My email was hacked years ago. The hacker had been accessing my account for weeks before I found out. The hacker corresponded with a couple of my former male acquaintances and forwarded them nude pictures I had sent to a man I was dating.
Neither of the former acquaintances said a word. In fact, they conversed with the hacker back and forth without my noticing it. The hacker was deleting the emails from the inbox and I rarely checked the sent folder.
One weekend morning, a friend called me to say he was getting strange messages from my email address. He said my account had been compromised that morning. Someone had sent out a mass email from my account with pictures, personal correspondences, and my password with an invitation to everyone to access my account. When I opened my email, I discovered that the person had forwarded the information to not only friends but also family, including my aunt. I was devastated.
Since then, I am leery about using email, and I’m done using it for personal business. Even though I do use two-step verification, I keep my email limited to professional messages and the occasional message to friends or family to give me a call.
I eventually learned the identity of the hacker: A male friend’s girlfriend had her friend hack my email because she mistakenly thought we were more than friends.
“Here I was on a ship in the Persian Gulf, with very little connection to the outside world, and someone was running wild with my money back stateside.” That reader continues his long story below—but first, here are a few short anecdotes from readers. Stephanie writes:
Have I ever been hacked? Sure, lots of times. I had my identity stolen several times when I lived in California, even before the internet was a thing. One of those thieves opened credit accounts and went bankrupt, which made for a real mess when I tried to get my first credit card. About once a year, I have to close a credit account because of fraud. Usually, I am notified by the issuing card company of suspicious activity.
My father lost his life savings in several accounts when thieves stole his debit card and checks. One of my email accounts has been hacked. My Facebook page has been hacked. So yeah, I’ve had experience with this.
So has this reader:
Who hasn’t been hacked? I’ve had my checking account compromised in a major way six times in eight years and many smaller breaches, but I’ll just tell you about nos. 2 and 3.
Someone bought $6,000 of furniture in Italy (we are in NJ) so that brought us down to $0.00 on the first of the month. Naturally we were at the bank within minutes and everything was fixed to our absolute satisfaction. This was on a Sunday.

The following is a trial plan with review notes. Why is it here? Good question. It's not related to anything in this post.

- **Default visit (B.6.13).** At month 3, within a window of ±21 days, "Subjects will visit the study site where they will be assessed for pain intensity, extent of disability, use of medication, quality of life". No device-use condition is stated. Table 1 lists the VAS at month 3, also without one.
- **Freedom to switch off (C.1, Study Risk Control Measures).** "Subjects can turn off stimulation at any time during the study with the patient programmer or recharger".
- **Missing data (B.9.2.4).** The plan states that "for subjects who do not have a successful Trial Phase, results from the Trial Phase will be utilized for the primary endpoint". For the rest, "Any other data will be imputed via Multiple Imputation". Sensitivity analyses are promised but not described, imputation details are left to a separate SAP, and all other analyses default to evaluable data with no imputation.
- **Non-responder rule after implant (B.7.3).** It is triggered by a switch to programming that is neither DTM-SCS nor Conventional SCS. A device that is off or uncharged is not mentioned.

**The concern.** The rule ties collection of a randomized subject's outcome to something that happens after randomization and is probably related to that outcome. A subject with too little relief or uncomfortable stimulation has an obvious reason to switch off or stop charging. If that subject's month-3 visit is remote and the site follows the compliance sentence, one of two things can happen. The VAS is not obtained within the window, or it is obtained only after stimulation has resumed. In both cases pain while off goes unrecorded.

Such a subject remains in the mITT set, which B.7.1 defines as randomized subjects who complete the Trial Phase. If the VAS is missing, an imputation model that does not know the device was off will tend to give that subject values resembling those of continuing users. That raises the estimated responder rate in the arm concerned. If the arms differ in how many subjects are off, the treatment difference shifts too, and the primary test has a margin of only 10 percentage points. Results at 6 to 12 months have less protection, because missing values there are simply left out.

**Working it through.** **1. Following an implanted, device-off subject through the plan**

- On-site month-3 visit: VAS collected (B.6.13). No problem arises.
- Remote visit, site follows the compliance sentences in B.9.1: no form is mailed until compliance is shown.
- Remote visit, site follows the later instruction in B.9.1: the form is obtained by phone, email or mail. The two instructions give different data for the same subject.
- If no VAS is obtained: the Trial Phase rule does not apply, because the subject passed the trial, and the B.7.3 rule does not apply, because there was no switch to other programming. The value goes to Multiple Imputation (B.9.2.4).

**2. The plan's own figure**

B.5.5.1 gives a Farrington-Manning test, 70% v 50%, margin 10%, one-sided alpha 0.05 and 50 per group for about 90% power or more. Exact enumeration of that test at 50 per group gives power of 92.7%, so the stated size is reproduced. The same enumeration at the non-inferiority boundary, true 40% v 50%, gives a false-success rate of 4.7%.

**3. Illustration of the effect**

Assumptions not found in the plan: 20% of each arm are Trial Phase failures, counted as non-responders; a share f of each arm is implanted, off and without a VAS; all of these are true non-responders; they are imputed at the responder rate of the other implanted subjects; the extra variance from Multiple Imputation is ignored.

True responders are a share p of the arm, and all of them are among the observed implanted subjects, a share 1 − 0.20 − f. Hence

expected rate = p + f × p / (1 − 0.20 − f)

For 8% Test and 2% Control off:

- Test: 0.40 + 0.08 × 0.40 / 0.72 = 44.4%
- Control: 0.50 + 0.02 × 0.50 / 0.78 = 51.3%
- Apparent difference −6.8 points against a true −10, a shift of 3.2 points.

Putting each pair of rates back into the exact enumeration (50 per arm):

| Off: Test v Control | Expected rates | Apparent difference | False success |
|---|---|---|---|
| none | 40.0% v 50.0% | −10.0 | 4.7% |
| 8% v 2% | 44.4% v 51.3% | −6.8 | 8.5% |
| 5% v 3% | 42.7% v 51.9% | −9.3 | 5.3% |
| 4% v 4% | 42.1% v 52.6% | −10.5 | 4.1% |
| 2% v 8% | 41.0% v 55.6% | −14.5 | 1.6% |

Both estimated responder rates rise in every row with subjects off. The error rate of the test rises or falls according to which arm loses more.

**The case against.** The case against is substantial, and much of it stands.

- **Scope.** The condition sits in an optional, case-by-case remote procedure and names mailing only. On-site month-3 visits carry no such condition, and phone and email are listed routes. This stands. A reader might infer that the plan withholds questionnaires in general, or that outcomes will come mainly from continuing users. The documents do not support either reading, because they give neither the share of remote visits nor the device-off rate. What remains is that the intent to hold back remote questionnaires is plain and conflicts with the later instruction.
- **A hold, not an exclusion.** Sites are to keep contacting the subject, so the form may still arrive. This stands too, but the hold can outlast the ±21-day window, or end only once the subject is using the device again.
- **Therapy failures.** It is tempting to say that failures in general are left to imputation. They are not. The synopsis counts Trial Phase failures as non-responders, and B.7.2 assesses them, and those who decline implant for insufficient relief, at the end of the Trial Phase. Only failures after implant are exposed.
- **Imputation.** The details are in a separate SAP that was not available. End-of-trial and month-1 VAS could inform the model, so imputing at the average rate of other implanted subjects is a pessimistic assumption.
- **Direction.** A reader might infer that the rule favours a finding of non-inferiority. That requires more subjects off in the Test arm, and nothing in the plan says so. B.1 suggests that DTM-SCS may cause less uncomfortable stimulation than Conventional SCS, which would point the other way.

Then on Tuesday our account was drained again, with our new debit card numbers. Within two days, how could this happen? Somewhat hysterical, I was allowed to reach the Fraud Investigation Department of our national bank. He told me they had 250 employees who investigated fraud. This was almost a decade ago. Wow, he had no idea yet how the first event happened but was quite sure the second one came from a hidden camera at an ATM machine which at that time was a fairly new method, at least to me.
Here’s the scoop now: I check my account online almost every day. I don’t know if that sets me up for vandalism or not, but I have caught untoward things before they roll out of control—recently a small charge for something on my card but using my husband’s name. This is apparently a practice to see if the account is valid before they do the big hit.
I am resigned that this is going to keep happening despite all efforts by the banks. It is a new world and realize that and watch your bank account daily.
Just a few weeks ago, I got a text alert from my bank asking if I charged 29 cents on my credit card in Georgia. I’m in D.C., and I can’t imagine ever buying something for 29 cents, let alone with a credit card, so the bank promptly cancelled my card and sent me a new one—but the mailing address was muddled and it didn’t arrive for a while, causing a bit of a headache while I was traveling to Minnesota over Thanksgiving. But this reader had it much worse:
I am a midshipman at the United States Naval Academy, and I along with many of my shipmates were a part of the OPM breach. However, my story is about a different, more common hack: getting your credit or debit card information stolen. This happened at around the same time as the OPM breach, so it may or may not be related.